Last week’s newsreels of demonstrations in Madrid against the killing of at least 12 protesters in a Moroccan camp seem to have at last got people's attention. But it’s the tip of the iceberg in one of the longest-running and least-publicised conflicts in the Mediterranean.
Western Sahara is not Palestine. It’s not a complicated conflict, at least in terms of who is being reasonable and who isn’t in the eyes of the world. According to Wikipedia, Moroccan sovereignty over it is unrecognised by any individual state in the world, and its claim is based on proximity rather than ethnicity, i.e. what we used to call colonialism. The Sahrawis are asking for the right to self-determination, one of the basic freedoms enshrined by the UN. Their Moroccan governors refuse to give it to them. (In fact, they almost went for a halfway-house deal for regional autonomy in 2003, but then thought better of it.) Now the result is brutality, poor respect for human rights and now, much more worryingly, a partial news blackout which has led many to suspect genocide.
The EU’s brilliant External Affairs department even-handedly announced a week ago that this is something that should be left to sort out between the two parties: “Catherine Ashton deeply regrets the incidents that took place in the territory of Western Sahara and appeals to all parties to remain calm and restrain from any further violence." Well that’ll show them, then. (I’m sorry, I know Cath is one of ours, and perhaps her hands are tied, but this is not anyone’s finest hour.)
There are myriad reasons why the EU does not want to make a firm statement: firstly because the French government is Morocco’s chief ally and has no intention of allowing it; then because the Spanish government would like to, ideologically, but lacks the nerve to follow through when the Moroccans threaten porous borders and trouble in the enclaves of Ceuta and Melilla (beautifully summed up on Z-Word here); then because it doesn’t want to upset the US, which is scared an independent Western Sahara might end being a failed state which harbours terrorists (something which becomes more likely with each passing day that this goes unresolved); then because the West is currently terrified of intervening in any largely Moslem state as, after all, these are the reasonable Moslems, not the crazy ones, and we don’t want to upset the applecart, do we; and finally because, frankly, they can’t really do anything unless all 27 countries agree, which they’re sure as hell never going to.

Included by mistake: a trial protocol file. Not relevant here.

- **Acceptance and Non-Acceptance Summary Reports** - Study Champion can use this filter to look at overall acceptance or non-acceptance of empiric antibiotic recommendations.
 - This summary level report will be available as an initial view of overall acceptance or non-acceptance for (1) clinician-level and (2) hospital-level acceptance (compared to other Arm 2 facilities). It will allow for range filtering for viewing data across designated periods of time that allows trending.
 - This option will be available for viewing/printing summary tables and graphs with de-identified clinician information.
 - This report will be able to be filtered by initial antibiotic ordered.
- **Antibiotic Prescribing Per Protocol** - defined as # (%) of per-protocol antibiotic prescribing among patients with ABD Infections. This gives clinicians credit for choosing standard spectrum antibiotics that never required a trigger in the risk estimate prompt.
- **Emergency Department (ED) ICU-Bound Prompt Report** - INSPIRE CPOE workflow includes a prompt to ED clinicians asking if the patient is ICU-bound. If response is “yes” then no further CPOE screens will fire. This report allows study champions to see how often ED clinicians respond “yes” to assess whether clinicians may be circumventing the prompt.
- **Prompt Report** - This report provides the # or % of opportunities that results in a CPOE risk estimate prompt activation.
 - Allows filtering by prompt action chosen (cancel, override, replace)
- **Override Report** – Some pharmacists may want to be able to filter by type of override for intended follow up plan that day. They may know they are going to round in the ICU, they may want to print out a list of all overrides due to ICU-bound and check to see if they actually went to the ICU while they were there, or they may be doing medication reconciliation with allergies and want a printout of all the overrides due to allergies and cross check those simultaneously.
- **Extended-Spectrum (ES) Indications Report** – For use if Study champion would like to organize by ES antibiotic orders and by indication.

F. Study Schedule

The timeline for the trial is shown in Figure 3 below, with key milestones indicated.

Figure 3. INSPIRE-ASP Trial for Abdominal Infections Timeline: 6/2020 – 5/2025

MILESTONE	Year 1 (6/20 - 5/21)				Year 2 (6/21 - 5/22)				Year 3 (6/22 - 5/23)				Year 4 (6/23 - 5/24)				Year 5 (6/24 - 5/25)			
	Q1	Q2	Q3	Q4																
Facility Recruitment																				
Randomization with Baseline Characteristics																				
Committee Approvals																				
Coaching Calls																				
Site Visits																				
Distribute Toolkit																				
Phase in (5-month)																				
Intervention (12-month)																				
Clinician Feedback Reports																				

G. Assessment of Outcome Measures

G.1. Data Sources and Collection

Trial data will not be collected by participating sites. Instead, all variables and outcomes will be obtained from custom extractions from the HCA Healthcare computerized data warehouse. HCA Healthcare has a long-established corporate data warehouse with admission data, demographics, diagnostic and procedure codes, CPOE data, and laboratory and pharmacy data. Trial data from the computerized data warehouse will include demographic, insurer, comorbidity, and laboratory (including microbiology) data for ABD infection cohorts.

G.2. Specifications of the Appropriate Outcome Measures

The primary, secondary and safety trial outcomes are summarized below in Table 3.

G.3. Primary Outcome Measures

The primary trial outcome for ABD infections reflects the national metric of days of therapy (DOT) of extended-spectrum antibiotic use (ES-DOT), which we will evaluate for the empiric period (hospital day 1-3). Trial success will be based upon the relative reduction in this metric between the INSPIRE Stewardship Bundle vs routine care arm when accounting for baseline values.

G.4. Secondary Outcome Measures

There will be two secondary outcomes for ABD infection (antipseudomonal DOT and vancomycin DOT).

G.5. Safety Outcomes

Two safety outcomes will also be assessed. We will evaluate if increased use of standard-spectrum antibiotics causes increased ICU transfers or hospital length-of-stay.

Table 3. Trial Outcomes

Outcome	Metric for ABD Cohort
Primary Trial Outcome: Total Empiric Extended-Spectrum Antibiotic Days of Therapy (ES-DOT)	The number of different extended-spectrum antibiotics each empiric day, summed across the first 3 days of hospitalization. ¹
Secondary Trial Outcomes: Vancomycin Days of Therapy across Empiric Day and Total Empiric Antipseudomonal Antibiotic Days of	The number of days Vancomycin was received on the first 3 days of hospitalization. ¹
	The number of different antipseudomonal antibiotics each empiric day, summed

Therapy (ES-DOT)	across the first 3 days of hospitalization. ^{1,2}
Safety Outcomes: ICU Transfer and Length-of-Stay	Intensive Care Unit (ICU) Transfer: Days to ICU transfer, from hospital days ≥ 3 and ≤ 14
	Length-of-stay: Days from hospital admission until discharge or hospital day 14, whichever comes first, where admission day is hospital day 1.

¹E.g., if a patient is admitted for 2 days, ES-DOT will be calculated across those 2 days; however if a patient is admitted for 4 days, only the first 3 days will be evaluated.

Meanwhile, back in Madrid, Judge Balthasar Garzón took a break a couple of years ago from pursuing corrupt Spanish politicians, to take advantage of a wonderful loophole in his national law and investigate the Sahrawi’s genocide claim. Spain allows its judges to try people for crimes against humanity, whether or not the supposed offence was committed in Spain. That’s right – effectively, a Spanish judge can go to any country in the world and, with sufficient evidence, request that the authorities hand someone over. This can’t possibly work in practice, you say – oh, but it can. The proof is there from the same Garzón’s most famous case: that of one General Augusto Pinochet, who he had successfully arrested in London in 1998 and then began the first of a host of trials which were only to cease at his death eight years later. Sadly, in a hugely controversial decision, Garzón was suspended by the Spanish legal establishment earlier this year, who didn’t like him poking into Franco-era injustices.
So, an odd loophole and a crusading judge has been, strangely, doing what the EU should be doing – bringing pressure to bear on the Moroccan government to end their intransigence, sit down at the negotiating table again and hopefully prevent thousands more deaths, to add to those already committed and being committed.
Now, we Brits were rightly proud of our action in Kosovo, and we now regret our tardiness in Bosnia. I should also add, to be fair, that Western Sahara is not Rwanda in terms of number of people involved or the general brutality of the regime. But murder is murder. You have to ask the question: if EU External Affairs can’t say anything useful in the event of a supposed genocide on its very doorstep – what the hell is it for anyway?
So, please: empower it, or get rid of it. But at the moment, as this case perfectly illustrates, the EU’s foreign policy is meaningless.